STATE: Governor encourages residents to prepare for winter weather
RALEIGH: Winter Weather Preparedness Week is Dec. 6-12 and Gov. Roy Cooper is encouraging North Carolinians to plan and prepare now, before potentially dangerous winter weather arrives.
“All North Carolinians should be prepared for inclement weather throughout the year,” Cooper said. “This year has shown us just how unpredictable North Carolina’s weather can be.”
Cooper urged residents to monitor changing weather conditions by listening to local media, update their plans and supply kits, and pay close attention to winter weather watches, warnings and advisories. Remember:
• A Winter Storm Watch is issued, when at least 3 inches of snow and/or ice accumulations of one-quarter inch or more within a 12 to 24 hour period are likely within the next 24 to 48 hours,
• A Winter Storm Warning is issued when at least 3 inches of snow and/or ice accumulations of one-quarter inch or more are likely within the next 24 hours,
• A Winter Weather Advisory is issued when 1 to 3 inches of snow or ice accumulations of less than one-quarter inch are expected within the next 24 hours, causing travel difficulties.
To help ensure you are ready for winter weather, North Carolina Emergency Management officials urge you to:
• Always keep at least a three-day supply of nonperishable food in your home.
• Keep fresh batteries on hand for weather radios and flashlights.
• Dress warmly. Wear multiple layers of thin clothing instead of a single layer of thick clothing.
• Properly vent kerosene heaters and ensure any electric generators are operated outside and away from open windows or doors to prevent carbon monoxide poisoning. Never burn charcoal indoors.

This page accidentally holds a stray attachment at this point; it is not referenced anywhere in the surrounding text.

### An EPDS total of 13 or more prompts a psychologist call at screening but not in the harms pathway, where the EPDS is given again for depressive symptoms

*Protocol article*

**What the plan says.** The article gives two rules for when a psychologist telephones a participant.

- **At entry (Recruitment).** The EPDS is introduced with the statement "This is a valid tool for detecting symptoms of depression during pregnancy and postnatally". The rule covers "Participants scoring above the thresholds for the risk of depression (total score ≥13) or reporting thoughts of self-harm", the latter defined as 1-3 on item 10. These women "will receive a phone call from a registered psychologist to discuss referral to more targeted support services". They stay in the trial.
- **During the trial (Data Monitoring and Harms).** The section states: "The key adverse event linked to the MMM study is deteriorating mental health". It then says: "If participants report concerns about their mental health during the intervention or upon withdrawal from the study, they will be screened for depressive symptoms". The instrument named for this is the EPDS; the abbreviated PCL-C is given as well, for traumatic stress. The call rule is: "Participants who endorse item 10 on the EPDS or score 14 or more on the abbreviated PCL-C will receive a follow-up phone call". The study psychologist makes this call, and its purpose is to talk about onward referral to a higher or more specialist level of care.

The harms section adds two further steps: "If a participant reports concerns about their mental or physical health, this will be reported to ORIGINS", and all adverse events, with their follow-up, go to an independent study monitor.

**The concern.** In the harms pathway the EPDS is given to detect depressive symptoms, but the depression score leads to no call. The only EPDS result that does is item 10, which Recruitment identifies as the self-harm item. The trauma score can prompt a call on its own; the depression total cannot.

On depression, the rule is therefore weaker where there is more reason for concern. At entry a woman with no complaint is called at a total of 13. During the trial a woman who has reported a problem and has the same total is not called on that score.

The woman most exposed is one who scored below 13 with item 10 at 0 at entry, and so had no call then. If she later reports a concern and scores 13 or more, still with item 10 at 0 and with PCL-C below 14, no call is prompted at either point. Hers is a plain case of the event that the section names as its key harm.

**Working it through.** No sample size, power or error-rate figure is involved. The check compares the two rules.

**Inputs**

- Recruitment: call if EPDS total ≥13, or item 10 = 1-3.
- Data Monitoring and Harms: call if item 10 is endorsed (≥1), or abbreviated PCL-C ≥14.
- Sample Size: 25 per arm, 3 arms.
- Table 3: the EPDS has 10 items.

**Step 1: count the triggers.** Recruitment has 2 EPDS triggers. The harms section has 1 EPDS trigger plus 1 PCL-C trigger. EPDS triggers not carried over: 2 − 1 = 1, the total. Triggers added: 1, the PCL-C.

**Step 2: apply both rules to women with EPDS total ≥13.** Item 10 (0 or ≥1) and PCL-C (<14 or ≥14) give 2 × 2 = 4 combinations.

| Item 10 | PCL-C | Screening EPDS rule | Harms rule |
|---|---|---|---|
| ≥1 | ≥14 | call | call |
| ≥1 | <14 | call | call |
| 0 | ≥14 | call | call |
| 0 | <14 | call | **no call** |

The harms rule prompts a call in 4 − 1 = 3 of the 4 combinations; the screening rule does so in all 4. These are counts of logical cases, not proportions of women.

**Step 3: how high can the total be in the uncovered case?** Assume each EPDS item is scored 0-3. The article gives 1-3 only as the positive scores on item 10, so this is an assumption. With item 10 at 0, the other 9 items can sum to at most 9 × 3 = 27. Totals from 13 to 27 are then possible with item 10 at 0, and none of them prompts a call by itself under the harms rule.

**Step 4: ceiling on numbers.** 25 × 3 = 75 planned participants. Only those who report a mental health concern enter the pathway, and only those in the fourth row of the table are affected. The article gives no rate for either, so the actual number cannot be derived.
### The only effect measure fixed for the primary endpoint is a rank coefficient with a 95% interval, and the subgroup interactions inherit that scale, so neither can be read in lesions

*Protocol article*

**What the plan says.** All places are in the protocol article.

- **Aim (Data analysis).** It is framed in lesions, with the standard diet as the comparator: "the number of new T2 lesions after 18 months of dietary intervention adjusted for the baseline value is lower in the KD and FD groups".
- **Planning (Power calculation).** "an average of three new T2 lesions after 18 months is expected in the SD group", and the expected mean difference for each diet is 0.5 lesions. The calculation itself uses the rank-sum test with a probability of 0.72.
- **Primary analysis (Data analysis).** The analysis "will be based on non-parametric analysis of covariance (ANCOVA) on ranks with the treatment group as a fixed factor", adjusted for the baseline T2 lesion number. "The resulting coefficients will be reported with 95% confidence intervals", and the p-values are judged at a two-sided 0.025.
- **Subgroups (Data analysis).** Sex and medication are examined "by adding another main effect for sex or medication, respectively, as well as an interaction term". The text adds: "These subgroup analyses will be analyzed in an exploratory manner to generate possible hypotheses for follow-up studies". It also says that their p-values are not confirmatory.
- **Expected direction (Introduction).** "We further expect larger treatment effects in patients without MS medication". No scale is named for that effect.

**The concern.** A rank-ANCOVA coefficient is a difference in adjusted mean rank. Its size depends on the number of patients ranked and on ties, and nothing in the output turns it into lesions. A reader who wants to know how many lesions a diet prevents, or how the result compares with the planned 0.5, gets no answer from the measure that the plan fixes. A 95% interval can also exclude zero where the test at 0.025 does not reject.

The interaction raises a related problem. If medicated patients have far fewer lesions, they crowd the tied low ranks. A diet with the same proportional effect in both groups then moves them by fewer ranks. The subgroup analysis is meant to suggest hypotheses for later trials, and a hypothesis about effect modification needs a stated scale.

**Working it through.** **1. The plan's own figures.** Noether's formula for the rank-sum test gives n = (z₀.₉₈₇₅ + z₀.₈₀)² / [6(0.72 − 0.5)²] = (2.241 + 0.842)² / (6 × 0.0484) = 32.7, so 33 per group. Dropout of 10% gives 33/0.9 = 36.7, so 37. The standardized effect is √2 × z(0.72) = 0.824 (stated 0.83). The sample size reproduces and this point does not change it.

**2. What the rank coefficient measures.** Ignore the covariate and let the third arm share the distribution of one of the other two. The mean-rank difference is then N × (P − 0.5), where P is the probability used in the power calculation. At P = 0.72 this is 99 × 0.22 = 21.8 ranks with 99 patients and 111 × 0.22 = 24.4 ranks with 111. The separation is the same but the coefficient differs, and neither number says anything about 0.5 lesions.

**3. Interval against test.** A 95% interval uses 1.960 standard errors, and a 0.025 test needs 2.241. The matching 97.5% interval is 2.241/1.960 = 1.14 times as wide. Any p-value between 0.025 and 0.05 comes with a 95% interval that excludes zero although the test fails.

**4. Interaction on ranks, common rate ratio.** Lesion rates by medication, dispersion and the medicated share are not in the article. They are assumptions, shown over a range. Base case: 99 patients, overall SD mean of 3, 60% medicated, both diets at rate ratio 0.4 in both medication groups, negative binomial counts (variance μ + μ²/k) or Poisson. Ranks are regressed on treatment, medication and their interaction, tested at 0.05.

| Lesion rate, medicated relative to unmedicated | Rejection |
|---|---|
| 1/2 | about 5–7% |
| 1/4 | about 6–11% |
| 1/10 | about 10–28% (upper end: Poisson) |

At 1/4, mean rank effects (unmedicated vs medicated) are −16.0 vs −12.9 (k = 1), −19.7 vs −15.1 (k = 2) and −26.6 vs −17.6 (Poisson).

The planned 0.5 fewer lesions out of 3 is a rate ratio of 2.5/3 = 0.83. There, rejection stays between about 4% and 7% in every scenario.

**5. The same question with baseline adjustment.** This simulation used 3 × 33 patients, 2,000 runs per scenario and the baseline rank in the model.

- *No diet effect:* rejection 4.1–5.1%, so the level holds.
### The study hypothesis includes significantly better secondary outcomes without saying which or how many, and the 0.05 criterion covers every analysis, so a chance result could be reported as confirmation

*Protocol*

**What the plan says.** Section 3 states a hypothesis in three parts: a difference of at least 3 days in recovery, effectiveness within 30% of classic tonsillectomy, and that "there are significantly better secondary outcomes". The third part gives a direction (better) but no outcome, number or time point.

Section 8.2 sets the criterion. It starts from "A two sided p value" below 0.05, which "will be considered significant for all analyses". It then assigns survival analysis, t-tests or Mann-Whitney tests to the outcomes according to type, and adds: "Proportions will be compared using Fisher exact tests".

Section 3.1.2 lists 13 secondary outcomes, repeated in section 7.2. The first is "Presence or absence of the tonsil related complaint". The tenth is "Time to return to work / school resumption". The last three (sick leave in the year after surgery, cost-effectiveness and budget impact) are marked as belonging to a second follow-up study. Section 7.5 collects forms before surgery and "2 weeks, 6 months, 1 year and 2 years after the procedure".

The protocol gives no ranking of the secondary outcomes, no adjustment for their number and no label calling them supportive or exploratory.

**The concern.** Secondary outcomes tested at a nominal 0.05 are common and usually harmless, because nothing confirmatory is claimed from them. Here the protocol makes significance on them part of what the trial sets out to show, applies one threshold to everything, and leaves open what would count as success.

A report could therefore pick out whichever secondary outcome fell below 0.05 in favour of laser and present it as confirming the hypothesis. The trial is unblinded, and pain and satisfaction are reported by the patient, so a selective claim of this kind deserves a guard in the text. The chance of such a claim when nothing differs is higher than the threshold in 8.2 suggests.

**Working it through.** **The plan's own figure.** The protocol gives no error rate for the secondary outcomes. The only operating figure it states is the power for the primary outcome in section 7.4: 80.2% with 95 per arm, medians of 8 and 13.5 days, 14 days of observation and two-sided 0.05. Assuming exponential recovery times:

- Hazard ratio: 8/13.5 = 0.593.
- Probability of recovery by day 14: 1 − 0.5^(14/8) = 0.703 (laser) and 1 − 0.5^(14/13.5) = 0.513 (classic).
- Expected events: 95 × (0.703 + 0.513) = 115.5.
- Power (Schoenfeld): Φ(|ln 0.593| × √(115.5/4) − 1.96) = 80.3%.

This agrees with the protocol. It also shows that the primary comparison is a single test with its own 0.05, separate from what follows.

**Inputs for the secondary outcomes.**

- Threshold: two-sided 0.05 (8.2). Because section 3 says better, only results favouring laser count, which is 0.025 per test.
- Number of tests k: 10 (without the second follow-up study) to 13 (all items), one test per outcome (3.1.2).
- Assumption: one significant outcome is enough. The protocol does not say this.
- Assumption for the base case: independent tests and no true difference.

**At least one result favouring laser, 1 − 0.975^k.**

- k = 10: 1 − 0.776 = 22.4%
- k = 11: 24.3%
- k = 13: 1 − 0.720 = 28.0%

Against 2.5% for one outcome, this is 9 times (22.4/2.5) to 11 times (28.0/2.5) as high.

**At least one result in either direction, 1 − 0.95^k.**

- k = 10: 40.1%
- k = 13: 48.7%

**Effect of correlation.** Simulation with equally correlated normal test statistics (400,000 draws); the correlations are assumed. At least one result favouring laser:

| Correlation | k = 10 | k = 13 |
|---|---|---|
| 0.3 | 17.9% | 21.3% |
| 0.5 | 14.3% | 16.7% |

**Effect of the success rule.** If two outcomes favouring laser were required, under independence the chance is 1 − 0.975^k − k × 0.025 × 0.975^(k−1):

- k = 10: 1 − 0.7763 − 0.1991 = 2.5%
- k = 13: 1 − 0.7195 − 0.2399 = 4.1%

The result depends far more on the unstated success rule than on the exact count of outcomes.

• Use a National Oceanic and Atmospheric Administration weather radio or a weather alert app on your phone to monitor changing weather conditions.
• Keep alternative heating sources and fire extinguishers on hand. Be sure your family knows how to use them.
• Store an emergency kit in your vehicle. Include scraper, jumper cables, tow chain, sand/salt, blankets, flashlight, first-aid kit and road map.
• Make an emergency supplies kit for your pet and include medical records, first-aid kit, enough canned/dry food and water for three to seven days and pet travel bag or carrier.
• Do not leave pets outside for long periods of time.
• Ensure your pet has a well-fitting collar.
• Bring pets inside when temperatures drop below freezing.
• Move livestock and other animals to a sheltered location with food and water.
If you must travel during bad weather, emergency officials remind motorists to leave plenty of room between you and other vehicles and, if driving on snow- or ice-covered roadways, reduce your speed. If conditions worsen, pull off the highway and remain in your vehicle. Do not set out on foot unless you can see a building close by where you can take shelter.
The Department of Public Safety and the National Weather Service work together to help North Carolinians plan and prepare for winter weather by providing accurate weather and safety information.
For more information on how to prepare for winter storms and other hazards that affect North Carolina, visit www.readync.org.
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